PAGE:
The AFI Film Festival halved its offerings last year to some 75 films and was twice as good as a result. When the ninth annual edition opens this week under a new director, it will continue this pared-down spirit with 83 films from 32 countries.
Gary McVey took over as director last year when festival founder-director Ken Wlaschin was promoted to the American Film Institute's director of creative affairs. McVey, who had worked as Wlaschin's assistant since the festival's inception, praises Wlaschin for ensuring the festival's survival: "Ken was like F.D.R. leading us out of the Depression; he wouldn't give up on the festival whenever everybody else wanted him to.
"But I think it's a mistake for a festival to try to do everything, unless you have infinite resources, like Cannes," McVey said recently at his office at the American Film Institute in Hollywood. "Now that Los Angeles has its Pan-African, Israeli and gay film festivals, we see no need to compete with or to overlap them. With the explosion in the number of local, specialized film festivals and the spread of VCRs, AFI Film Fest has to be focused on standards more than ever. People look to us to be arbiters; they have to take us on faith, and we can't let them down very often."
The festival opens Thursday at the Academy of Motion Picture Arts and Sciences with a gala premiere of "Beyond the Clouds," a quartet of love stories that is Michelangelo Antonioni's first film in more than a decade. (Antonioni is scheduled to attend.) Festival screenings continue through Nov. 2 at the Monica 4-Plex in Santa Monica and the Sunset 5 in West Hollywood.
A sampling of the films at press previews yielded many gems, and several outright dazzlers, most notably Mark Rappaport's "From the Journals of Jean Seberg," a complex and provocative contemplation of the ill-fated actress. In addition to Antonioni, other major filmmakers such as Jean-Luc Godard, Ken Loach, John Boorman, Terence Davies, John Duigan, Marcel Ophuls, Masahiro Shinoda, Aki Kaurismaki, Jiri Menzel, Theo Angelopoulos, Henry Jaglom and Les Blank will be represented in the festival.
AFI Film Fest will consist of nine divisions: an Antonioni retrospective; " '45/'95: Re-Imagining Eastern Europe," featuring films from Czechoslovakia, Hungary and Poland; British Film Showcase; American Independent Cinema; European Films From Cannes; Cinema Mexico; Critics' Choices; "Left Wing vs. Right Wing," an Oct. 28 all-night marathon of political films at the Monica, and the festival's mainstay, International Cinema.
"We welcome showing some of Hollywood's films, but for the most part studios are a little bit afraid of showing films in a Los Angeles festival," McVey said. "But we're much better off sticking to what we do best. Bringing real attention to the international cinema is our meat and potatoes. People just don't have a chance to see directors like Pal Erdoss and Theo Angelopoulos every year. We've developed some muscle, too; in the past we might not have been able to land Mark Rappaport's 'From the Journals of Jean Seberg' or Angelopoulos' 'Ulysses' Gaze.' "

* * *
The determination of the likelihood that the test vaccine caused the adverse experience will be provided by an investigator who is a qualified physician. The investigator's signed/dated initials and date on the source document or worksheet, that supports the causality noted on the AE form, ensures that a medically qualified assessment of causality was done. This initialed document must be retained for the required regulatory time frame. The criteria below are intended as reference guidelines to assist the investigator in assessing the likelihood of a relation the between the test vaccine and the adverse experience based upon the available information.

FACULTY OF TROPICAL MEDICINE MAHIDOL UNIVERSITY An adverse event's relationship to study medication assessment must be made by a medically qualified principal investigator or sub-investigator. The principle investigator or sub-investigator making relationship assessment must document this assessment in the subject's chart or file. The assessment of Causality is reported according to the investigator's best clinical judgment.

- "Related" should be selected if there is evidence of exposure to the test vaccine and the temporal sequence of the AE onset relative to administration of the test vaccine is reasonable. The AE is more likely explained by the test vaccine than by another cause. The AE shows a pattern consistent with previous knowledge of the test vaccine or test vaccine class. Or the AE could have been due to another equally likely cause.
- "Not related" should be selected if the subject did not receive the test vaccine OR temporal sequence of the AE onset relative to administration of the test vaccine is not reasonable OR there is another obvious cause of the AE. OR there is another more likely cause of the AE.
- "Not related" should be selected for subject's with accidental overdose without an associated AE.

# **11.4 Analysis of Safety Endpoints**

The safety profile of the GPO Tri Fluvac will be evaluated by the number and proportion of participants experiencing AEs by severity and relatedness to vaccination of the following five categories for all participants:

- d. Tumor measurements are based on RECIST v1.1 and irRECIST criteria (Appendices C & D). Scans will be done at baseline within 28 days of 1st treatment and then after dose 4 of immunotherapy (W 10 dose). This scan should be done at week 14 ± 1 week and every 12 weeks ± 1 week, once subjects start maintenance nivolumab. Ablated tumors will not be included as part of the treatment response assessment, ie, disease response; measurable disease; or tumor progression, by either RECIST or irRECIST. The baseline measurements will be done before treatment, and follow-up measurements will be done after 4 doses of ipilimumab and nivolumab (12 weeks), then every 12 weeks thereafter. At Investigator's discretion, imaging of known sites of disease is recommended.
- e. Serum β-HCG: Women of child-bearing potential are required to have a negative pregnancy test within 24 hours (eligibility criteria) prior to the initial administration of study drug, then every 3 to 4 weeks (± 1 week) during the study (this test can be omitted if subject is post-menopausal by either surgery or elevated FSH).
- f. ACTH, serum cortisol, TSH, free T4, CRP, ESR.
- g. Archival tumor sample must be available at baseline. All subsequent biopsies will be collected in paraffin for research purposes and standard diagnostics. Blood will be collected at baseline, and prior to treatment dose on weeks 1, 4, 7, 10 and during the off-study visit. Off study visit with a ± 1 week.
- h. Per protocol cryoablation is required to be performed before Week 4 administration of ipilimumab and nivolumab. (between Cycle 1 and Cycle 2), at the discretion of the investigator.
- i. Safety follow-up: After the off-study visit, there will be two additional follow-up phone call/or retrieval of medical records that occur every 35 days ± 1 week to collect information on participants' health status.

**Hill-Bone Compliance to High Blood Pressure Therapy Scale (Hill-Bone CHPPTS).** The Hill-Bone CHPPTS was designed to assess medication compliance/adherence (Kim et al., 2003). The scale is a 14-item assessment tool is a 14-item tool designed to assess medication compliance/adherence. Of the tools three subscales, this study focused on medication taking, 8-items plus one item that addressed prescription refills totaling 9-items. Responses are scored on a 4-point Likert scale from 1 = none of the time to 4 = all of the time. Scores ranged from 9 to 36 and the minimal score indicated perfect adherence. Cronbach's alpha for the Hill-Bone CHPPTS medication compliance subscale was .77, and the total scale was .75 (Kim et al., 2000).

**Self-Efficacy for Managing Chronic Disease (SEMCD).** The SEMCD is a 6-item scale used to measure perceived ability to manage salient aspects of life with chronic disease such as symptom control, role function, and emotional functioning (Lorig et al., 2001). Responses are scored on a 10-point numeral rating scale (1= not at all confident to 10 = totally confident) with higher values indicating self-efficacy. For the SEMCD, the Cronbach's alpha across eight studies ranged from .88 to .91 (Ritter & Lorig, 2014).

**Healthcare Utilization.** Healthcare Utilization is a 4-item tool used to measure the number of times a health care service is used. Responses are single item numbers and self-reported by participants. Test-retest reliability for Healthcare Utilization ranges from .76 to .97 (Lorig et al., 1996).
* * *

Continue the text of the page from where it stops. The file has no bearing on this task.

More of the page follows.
There will be a special presentation of Federico Fellini's "La Strada" (Monica, Saturday at 4:40 and 9:20 p.m.) and there will be tributes to Nicolas Cage, Christopher Walken and distinguished French producer and industry leader Anatole Dauman, who will speak Friday at 9:15 p.m. at the Sunset 5 on what he calls the monopolistic impact of American films in foreign markets.
Henry Jaglom's "Last Summer at the Hamptons," his best film, will serve as the festival's Mid Fest Gala, Oct. 28 at 9:10 p.m. at the Monica 4-Plex, and the festival will conclude with a celebration of Buster Keaton's centenary, presented at the Academy of Motion Picture Arts and Sciences at 8 p.m. in collaboration with the academy and LACMA. Hosted by renowned film historian Kevin Brownlow, the evening will present Keaton's widow, Eleanor, and clips from nearly 20 of his films.
Opening weekend will bring a flock of key offerings: Jean-Luc Godard's contemplation of himself, "J-LG by J-LG: December Self-Portrait"; "A Light-Sensitive Story," Pal Erdoss' take on life in a free-market economy in Hungary; Rappaport's Seberg film; lively Les Blank shorts on legendary Afro-Cuban drummer Francesco Aguabella and Rhinestone Cowboy Gerry Gaxiola; "Sharaku," a gorgeous, stylized period piece from the masterful Masahiro Shinoda; "Vukovar--Poste Restante," a love story set against civil war in the former Yugoslavia; "Fresh Bait," a powerful commentary from Bertrand Tavernier on amoral, affectless youth; "Anonymous Love Letter," a darkly ironic tale from Mexico, and a major offering, "Orson Welles: The One Man Band," a poignant, illuminating look at the life and work Welles, in his frustrated but active final years, made with the cooperation of his muse and collaborator Oja Kodar.
Other highly touted films this year include the opening attraction in Cinema Mexico, Jorge Fons' "Miracle Alley," a trio of stories set in downtown Mexico City, adapted from a book by Egyptian Nobel laureate Naguib Mahfouz; Ken Loach's "Land and Freedom," winner of this year's International Critics Prize at Cannes and a story of the impact of the Spanish Civil War upon a young Liverpudlian; Anne Fontaine's "Augustin," a low-key, deadpan, Keaton-esque comedy about an insurance company clerk and his unlikely attempt at movie stardom that took Cannes by surprise, and Gary Fieder's "Things to Do in Denver When You're Dead," a tale about a hip, retired crook (Andy Garcia) asked to do a small favor by his former boss (Christopher Walken).
Information: (213) 466-1767.
Courtesy of AFI Film Festival